A local fellow told me that when he was a kid, there was a tower in the middle of the raft at the town beach. It had stairs you climbed to a platform that could hold three or four kids. From there, you’d step out onto an overhanging ledge and plunge into the water. How much fun he had hurling himself from the tower and cannonballing all the swimmers. He said he felt like superman when he’d do a handstand from the platform and then back-flip into the ocean. As he told me this, the years melted away from his face. When asked about doing that at low tide, he said you just had to be a little careful. Doing cannonballs was such fun the tide and threat of a broken neck couldn’t deter him and his pals. One lady told me that she lost a front tooth at the age of 16 when her face hit something underwater after jumping from the tower. Nearly 60 years later, she laughs about the carelessness of youth while remembering the joy at the same time.

The Wharf Dances were noted as a high point to the season, when the kids really danced and didn’t just hang around. One lady who grew up in New Bedford said summer represented staying out late and playing in the streets because “everyone played in the street, there weren’t many cars back then, and the yards were very tiny.” She continued: “We roller-skated, rode bikes without fear or boundaries.”

Another shared that after her girlfriend’s dad cut the grass, he’d turn on the water sprinkler, and how much fun it was screaming and running through the cold water. The smell of fresh-cut grass is her favorite fragrance to this day.

Still another gal who grew up in Rochester said she was a biker chick, so summer meant hours on her motorcycle with friends, riding trails through the woods and going to the beach to tan. Bikes and tanning were her only thoughts when summer rolled around.

Nearly everyone mentioned road trips. One gentleman said he’d go to Moosehead Lake, Maine with his grandfather in an old Winnebago. Once there, the old gent would cook their frozen TV dinners in the tiny oven and how good those tasted. The next day they would turn around and go home. A true case of the getting there was the fun versus the destination.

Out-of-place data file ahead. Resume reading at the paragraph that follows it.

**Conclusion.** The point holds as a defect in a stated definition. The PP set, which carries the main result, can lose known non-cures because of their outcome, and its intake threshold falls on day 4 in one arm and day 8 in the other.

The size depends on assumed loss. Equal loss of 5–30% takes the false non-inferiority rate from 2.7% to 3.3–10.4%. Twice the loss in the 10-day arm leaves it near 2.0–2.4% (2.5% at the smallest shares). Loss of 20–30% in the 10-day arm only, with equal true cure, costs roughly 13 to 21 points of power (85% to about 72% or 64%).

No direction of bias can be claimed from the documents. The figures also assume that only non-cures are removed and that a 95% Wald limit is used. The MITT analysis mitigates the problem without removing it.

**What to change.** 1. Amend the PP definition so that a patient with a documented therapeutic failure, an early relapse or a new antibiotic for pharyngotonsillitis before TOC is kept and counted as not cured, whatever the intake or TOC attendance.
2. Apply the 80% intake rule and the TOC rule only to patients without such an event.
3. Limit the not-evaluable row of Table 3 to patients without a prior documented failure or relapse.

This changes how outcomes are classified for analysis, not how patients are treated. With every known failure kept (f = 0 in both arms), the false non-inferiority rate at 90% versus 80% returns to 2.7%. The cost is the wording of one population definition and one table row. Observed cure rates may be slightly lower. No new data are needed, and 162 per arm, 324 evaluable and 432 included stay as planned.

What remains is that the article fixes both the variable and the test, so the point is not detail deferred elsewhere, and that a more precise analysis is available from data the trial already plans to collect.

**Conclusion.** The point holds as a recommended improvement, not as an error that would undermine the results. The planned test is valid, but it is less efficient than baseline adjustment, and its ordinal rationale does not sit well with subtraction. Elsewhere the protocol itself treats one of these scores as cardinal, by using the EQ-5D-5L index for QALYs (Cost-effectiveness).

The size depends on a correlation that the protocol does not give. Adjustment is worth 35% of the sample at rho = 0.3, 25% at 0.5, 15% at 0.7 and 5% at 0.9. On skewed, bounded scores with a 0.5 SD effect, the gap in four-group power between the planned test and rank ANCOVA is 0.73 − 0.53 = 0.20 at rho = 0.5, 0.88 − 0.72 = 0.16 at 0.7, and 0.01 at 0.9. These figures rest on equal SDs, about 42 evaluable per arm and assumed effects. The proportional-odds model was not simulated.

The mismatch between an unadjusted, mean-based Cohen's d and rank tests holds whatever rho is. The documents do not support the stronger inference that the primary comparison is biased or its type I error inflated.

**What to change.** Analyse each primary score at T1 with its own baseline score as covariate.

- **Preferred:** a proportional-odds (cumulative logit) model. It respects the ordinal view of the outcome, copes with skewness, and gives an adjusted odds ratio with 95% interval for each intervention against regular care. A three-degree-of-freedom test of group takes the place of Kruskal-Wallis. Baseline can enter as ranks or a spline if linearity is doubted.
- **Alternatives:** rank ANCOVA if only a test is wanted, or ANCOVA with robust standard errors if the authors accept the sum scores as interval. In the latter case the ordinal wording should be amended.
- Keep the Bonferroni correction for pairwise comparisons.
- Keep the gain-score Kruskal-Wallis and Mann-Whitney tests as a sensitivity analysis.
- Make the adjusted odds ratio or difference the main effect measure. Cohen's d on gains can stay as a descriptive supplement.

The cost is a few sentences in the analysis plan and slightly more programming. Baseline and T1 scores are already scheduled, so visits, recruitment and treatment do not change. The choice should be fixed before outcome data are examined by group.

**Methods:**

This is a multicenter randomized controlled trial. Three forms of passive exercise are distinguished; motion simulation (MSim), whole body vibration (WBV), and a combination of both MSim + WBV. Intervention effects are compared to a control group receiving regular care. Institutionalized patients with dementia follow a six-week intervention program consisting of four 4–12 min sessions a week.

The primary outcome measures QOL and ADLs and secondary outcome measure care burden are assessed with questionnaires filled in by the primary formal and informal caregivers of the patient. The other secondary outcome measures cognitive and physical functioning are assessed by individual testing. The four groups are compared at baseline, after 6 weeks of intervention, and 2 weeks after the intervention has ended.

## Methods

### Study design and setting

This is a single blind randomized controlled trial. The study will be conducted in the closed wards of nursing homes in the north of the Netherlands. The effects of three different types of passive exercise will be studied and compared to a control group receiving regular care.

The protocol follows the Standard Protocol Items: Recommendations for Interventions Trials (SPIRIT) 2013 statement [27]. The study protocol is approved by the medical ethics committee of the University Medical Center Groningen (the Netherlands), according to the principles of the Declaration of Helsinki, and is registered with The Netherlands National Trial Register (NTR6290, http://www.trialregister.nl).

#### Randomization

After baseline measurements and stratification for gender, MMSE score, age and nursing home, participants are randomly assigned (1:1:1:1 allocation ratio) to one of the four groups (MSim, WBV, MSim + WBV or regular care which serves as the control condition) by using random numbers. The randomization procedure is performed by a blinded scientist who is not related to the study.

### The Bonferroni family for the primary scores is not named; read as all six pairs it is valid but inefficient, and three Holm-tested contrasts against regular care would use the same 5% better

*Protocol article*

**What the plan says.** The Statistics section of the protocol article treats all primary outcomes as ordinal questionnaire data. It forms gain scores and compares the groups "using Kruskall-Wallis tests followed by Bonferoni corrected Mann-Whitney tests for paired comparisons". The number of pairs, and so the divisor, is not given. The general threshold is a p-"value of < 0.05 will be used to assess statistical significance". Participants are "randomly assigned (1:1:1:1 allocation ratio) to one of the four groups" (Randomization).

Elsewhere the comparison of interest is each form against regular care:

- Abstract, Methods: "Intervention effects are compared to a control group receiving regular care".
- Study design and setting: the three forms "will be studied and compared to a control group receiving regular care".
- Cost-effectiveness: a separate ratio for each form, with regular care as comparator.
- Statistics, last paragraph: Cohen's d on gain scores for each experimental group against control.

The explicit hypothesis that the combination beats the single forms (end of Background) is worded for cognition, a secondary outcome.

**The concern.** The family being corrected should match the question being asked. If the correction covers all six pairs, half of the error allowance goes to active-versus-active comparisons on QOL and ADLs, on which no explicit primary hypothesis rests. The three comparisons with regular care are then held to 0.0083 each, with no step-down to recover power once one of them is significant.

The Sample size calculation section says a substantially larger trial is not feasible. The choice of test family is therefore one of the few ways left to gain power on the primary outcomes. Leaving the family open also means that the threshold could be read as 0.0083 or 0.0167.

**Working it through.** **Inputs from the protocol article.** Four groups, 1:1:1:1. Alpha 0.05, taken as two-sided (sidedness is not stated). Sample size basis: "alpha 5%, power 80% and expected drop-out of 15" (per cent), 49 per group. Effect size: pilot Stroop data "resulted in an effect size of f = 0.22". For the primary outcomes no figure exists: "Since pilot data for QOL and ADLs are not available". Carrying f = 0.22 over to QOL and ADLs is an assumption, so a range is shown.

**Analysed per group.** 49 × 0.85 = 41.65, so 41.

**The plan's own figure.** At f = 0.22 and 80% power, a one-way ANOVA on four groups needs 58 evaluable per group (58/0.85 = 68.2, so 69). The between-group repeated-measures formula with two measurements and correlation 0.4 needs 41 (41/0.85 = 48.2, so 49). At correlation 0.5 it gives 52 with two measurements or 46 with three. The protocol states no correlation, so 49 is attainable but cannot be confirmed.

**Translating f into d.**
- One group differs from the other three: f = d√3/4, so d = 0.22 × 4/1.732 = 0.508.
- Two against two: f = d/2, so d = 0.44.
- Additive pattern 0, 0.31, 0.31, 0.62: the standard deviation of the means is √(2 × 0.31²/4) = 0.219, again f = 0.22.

One of the richest memories shared with me came from a former New Yorker now longtime Mattapoisett resident (he asked me not to disclose his name, but don’t worry: I know he isn’t in the witness protection program … well, I’m pretty sure anyway). His memories took him back to the sidewalks of New York: “During my youth, when our world was naïve, safe and a great place to be, twice a month Mom would drop two friends and me off at the Queens County subway. We’d then ride into Manhattan, switch to a northbound train, and arrive an hour later just in time to catch the beginning of batting practice at the Polo Grounds, home of the NY baseball Giants, our heroes.

“Our lives and dreams evolved around baseball then, either on our own field or the real deal. And, what better way to live the dream than showing up at 11:00 am, paying 75 cents for a left field grandstand seat, baseball gloves and sandwich bags in tow. At that time, 75 cents was 75 percent of two week’s allowance. The ultimate thrill was in catching a home run batting practice ball, then throwing it down to one of the fly-shagging players for an autograph and then throwing it back up to us. Willie Mays and a few others were always willing to oblige. Nothing lasts forever, but I still have the memories of climbing the stadium steps and seeing that big beautiful green field below me.”

Thank you to those who shared their thoughts about summer. Did you recognize your contribution? Whatever your plans are, may summer bring you memories to wax poetically over in your later years. And if you are already there – your later years, that is – may your walk down memory lane be filled to overflowing with the carefree feeling of youth and summer joy.

By Marilou Newell